Saudi Arabia and UAE have expressed assent to the revival of Iran nuclear dead in a drastic policy shift towards the arch-rival.
Saudi Arabia and UAE rulers have consented to a potential re-implementation of nuclear deal with Iran. The two countries, the former in specific, have long obstructed in the negotiations and had active role in Trump’s 2018 decision to withdraw from the deal.
Riyadh and Abu Dhabi are talking with Tehran to resolve the bilateral conflicts while advocating for further discussions to address their security concerns.
World powers have been involved in Negotiations with Tehran for the past months since the new US administration took the office. Iran conditioned the revival of the deal to US’ first step-back to the deal and lifting the sanctions.
The new government in the United States, under Joe Biden, means to revive the JCPOA. His predecessor, Donald Trump, scrapped the deal calling it a bad one and replaced it with “maximum pressure” policy in form of all-out sanctions.
Besides, Persian Gulf allies of the US has long been criticizing the deal as insufficient since it ignores other concerns such as Iran’s missile program and its regional activity in form of supporting regional proxy militia.
A few days ago, US Secretary Antony Blinken straightly reiterated Washington’s repeatedly announces objective on getting the deal “back in the box” so as to use it as a solution structure for other issues.
Arab states, nevertheless, warn that with Saudi Arabia under pressure in a deadly war in Yemen and facing strikes on its infrastructure by the Houthi movement, that it blames on Iran and its supporters, ignoring the the larger concerns would be harmful in the long run.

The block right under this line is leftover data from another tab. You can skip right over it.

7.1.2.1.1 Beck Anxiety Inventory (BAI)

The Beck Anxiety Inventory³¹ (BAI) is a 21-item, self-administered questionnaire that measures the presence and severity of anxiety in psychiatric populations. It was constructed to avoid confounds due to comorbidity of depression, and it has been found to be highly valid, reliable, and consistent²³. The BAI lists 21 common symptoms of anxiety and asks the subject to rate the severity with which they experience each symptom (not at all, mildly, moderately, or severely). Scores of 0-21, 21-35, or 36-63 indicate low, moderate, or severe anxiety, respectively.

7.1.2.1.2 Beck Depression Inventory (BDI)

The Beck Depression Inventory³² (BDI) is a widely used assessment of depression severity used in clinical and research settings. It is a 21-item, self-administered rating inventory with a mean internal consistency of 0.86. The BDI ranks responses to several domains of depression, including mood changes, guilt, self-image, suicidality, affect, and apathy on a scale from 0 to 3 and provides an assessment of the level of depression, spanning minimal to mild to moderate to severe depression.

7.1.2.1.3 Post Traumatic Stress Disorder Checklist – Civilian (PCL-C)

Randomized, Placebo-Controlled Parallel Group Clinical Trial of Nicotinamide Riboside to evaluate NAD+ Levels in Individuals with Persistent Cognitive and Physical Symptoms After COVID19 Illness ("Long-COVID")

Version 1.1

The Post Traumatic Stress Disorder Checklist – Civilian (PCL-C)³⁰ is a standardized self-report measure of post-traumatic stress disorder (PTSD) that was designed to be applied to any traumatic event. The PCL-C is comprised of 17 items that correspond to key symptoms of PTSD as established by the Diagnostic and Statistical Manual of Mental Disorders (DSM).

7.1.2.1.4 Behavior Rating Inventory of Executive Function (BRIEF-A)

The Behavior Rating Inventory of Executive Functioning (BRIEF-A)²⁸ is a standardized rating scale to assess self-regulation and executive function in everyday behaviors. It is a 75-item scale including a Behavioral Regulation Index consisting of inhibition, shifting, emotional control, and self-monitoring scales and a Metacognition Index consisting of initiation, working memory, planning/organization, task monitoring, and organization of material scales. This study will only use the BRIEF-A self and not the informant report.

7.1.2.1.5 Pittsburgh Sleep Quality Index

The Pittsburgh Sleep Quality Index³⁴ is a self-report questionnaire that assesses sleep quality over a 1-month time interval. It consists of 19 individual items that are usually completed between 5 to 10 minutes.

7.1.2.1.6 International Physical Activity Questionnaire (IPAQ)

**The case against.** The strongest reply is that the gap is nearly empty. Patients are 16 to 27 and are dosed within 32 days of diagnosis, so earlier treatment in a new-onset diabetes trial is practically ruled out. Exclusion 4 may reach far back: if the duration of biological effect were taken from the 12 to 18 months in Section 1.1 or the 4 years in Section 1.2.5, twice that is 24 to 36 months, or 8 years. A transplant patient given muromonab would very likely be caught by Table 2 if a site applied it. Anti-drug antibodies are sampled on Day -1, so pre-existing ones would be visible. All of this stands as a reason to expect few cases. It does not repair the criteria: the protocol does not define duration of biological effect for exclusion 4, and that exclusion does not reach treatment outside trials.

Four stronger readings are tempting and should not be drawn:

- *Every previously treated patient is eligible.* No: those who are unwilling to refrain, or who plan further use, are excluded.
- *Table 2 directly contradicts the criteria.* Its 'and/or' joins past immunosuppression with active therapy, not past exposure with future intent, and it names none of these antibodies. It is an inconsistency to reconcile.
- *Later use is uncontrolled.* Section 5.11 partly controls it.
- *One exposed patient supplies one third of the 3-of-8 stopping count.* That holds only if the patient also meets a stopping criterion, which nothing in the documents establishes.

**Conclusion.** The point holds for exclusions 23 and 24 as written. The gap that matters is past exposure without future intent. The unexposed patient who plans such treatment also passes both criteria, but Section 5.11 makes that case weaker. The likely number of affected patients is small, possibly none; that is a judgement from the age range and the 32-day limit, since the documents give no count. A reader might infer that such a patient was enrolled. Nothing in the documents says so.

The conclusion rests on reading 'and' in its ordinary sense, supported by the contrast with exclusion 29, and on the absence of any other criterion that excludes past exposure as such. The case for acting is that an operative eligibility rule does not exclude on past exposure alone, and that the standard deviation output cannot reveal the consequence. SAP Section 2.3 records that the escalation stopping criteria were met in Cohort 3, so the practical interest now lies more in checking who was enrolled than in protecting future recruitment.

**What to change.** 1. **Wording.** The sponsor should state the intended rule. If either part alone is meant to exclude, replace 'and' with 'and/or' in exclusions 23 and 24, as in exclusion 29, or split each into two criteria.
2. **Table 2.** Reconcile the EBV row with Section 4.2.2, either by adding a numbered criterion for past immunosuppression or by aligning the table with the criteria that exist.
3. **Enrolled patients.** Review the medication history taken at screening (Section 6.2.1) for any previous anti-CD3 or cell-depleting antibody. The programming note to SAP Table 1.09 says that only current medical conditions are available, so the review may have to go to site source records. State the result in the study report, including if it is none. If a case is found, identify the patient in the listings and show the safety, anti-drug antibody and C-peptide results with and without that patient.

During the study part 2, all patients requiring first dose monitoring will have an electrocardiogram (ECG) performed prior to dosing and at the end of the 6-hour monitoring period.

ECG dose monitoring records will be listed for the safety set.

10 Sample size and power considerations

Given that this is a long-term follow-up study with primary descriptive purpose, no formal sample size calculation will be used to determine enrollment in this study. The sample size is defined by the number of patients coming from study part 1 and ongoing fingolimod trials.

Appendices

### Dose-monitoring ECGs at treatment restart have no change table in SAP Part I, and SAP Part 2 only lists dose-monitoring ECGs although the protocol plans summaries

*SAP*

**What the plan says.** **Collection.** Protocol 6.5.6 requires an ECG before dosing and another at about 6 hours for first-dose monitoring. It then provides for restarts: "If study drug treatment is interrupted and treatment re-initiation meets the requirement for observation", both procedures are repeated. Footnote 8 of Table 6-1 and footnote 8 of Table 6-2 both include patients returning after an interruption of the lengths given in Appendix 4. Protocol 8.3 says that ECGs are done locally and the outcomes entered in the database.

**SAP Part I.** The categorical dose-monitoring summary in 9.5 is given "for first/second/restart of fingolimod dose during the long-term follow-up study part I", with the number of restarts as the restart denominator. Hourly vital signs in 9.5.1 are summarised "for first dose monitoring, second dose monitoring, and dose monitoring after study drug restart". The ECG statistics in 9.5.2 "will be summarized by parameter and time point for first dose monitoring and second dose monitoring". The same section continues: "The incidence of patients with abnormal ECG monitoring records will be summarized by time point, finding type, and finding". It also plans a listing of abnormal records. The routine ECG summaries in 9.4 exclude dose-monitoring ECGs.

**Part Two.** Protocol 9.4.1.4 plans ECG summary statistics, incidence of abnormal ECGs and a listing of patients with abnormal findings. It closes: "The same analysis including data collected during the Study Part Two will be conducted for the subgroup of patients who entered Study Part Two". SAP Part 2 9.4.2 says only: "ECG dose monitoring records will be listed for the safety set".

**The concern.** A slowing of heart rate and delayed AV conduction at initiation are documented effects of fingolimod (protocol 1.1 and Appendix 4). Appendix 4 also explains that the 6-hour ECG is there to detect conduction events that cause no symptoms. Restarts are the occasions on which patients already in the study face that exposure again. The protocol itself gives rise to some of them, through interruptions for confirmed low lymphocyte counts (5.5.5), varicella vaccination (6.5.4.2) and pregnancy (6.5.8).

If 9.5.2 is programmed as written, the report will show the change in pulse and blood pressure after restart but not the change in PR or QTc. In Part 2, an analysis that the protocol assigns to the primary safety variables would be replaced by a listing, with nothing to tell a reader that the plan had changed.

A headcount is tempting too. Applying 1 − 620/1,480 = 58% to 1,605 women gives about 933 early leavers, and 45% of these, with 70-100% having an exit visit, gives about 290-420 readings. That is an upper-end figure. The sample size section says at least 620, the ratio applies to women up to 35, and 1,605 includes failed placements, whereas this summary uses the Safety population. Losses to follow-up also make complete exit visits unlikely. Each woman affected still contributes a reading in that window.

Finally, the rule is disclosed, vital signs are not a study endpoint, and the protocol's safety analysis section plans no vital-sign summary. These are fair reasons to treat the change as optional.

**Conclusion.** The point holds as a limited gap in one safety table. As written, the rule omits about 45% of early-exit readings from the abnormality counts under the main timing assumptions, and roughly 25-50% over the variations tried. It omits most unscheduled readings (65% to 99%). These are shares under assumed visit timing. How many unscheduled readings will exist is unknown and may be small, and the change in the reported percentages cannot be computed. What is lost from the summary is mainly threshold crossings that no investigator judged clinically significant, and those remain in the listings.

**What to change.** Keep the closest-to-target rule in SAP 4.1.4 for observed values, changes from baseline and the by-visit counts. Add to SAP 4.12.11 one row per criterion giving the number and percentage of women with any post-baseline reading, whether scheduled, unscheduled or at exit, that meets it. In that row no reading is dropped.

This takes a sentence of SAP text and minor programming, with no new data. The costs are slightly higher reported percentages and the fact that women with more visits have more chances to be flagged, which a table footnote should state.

Abdulaziz Sager, a former activist in the unofficial negotiations between Tehran and Riyadh and researcher at Gulf Research Center, referring to the recent developments regarding JCPOA, says “the Gulf countries have said ‘fine the U.S. can go back to the nuclear deal, this is their decision we cannot change it, but…we need everybody to take into account regional security concerns’.”
Persian Gulf leaders are concerned that they don’t have the same authority in regional matter with Biden’s government as they once had with his predecessor’s. They made attempts to have an active involvement in Vienna discussions, but failed to secure one.
Instead of sitting on hands and expecting the conclusion of the Vienna negotiations, Riyadh welcomed Iraqi offers to hold discussions between Saudi and Iranian officials a few months ago. Reports indicate that the behind-the-door negotiations are still underway.
Iran wields a number of leverages, including equipment of the Houthi militia in Yemen. The Saudis’ failure to get to a result in Yemen after six years of assaults, destruction, and massacre, worn out the US.
“Yemen is a cheap course for Iran and a very expensive one for Saudi Arabia. This gives Iran a strong bargaining position.”
According to unofficial reports, the UAE’s attempts to contain Iranian threat to its assets, particularly since assaults against its tankers back in 2019, started even earlier in form of confidential and unofficial negotiations.
Economic considerations have sharply affected the security concerns.Saudi Arabia and UAE put priority on their economy while they hope to find resolutions for security concerns through negotiations.
Riyadh expect that US keeps bargaining power over Iran by holding some sanctions. Iran clarified its strategy on the issue saying that the US must lift all sanctions concerned with the nuclear program to provide the pre-condition for further proceedings.
The utilization of the pact “as a platform both to look at whether the agreement itself can be lengthened and if necessary strengthened and also to capture” regional consideration is what Blinken has put on top of his agenda.
Saudi Arabia and UAE have made for the trap in which they were stuck during the past years. Yemen intervention has turned to the Achilles hill of the Persian Gulf Arab states for which they are paying a high price.